Prince Abdullah bin Musa'ad bin Abdulaziz Al Saud, the owner of Sheffield United has had his say on plans for 12 of Europe's leading clubs to form a breakaway Super League, a move that threatens the very foundation of the English game.
Arsenal, Chelsea, Liverpool, Manchester City, Manchester United and Tottenham will join the likes of Barcelona, Real Madrid and Juventus in the new league, which aims to establish a "new midweek competition" with teams continuing to "compete in their respective national leagues".
The idea has been roundly condemned by both football fans and federations alike, with the Super League revealing it has already launched legal action to block any plans to thwart the breakaway league.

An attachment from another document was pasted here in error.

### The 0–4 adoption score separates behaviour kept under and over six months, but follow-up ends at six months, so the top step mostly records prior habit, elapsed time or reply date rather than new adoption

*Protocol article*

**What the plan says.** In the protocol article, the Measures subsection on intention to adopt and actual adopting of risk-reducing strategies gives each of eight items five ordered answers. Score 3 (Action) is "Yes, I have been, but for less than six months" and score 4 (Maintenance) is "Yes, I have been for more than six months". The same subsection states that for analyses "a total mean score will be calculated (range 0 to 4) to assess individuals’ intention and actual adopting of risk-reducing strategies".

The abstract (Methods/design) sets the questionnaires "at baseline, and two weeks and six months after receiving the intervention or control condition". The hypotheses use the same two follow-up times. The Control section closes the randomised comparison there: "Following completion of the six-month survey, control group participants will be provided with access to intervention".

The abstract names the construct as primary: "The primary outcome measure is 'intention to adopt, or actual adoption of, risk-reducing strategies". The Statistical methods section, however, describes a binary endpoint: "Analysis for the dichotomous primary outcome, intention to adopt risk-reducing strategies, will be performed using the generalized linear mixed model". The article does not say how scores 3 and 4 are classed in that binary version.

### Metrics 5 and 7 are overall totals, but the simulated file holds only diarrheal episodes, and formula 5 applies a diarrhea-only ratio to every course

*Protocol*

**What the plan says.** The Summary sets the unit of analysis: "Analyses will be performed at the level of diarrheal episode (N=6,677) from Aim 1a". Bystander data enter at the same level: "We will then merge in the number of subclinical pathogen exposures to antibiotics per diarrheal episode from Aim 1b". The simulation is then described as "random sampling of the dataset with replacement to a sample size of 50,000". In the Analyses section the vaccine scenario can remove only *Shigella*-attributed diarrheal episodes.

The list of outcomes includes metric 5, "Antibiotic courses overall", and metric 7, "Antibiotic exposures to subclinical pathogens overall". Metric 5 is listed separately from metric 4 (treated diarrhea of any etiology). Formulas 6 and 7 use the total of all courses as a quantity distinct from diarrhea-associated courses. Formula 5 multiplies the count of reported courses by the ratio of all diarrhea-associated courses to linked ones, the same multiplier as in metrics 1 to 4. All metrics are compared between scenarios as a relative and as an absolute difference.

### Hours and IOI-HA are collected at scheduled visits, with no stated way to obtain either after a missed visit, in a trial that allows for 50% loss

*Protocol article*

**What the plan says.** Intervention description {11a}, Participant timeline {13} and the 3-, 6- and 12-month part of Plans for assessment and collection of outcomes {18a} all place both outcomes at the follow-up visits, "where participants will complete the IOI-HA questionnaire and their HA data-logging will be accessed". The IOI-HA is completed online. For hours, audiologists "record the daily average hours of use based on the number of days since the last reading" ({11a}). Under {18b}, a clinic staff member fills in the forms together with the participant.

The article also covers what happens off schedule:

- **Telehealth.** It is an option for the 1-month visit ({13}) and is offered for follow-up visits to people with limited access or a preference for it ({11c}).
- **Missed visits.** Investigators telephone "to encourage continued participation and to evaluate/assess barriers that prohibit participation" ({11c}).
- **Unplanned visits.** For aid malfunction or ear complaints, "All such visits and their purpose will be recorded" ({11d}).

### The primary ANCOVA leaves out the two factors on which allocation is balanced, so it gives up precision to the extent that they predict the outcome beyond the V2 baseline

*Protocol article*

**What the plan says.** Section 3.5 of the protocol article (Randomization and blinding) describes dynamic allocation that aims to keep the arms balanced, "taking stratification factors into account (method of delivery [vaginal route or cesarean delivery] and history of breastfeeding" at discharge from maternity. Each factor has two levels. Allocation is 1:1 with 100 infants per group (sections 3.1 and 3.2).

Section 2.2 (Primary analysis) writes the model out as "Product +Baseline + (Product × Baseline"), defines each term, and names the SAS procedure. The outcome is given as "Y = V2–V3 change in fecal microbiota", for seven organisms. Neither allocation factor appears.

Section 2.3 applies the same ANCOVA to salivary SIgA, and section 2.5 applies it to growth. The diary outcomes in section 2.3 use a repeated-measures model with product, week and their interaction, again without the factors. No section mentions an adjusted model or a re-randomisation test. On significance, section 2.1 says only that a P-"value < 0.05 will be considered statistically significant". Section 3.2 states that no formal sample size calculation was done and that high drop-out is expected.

And Prince Abdullah, whose side were officially relegated from the Premier League on Saturday after losing at Wolves, appeared to join the condemnation of the idea.
"May be a quick idea to kill this super league," he wrote on Twitter.
"FIFA and local federations tell those clubs, [if] you don’t back off your players are free agents and can sign for any other team."
It is anticipated three more clubs will join the breakaway group as founding members, with the new competition, which will begin "as soon as practicable", to eventually feature 20 teams.
Atletico Madrid, Real Madrid, Barcelona, AC Milan, Juventus and Inter Milan are the other six clubs, with Bayern Munich and Paris St Germain missing from the list.
The founder clubs will also receive a share of €3.5 billion to invest in infrastructure and offset losses caused by the Covid-19 pandemic.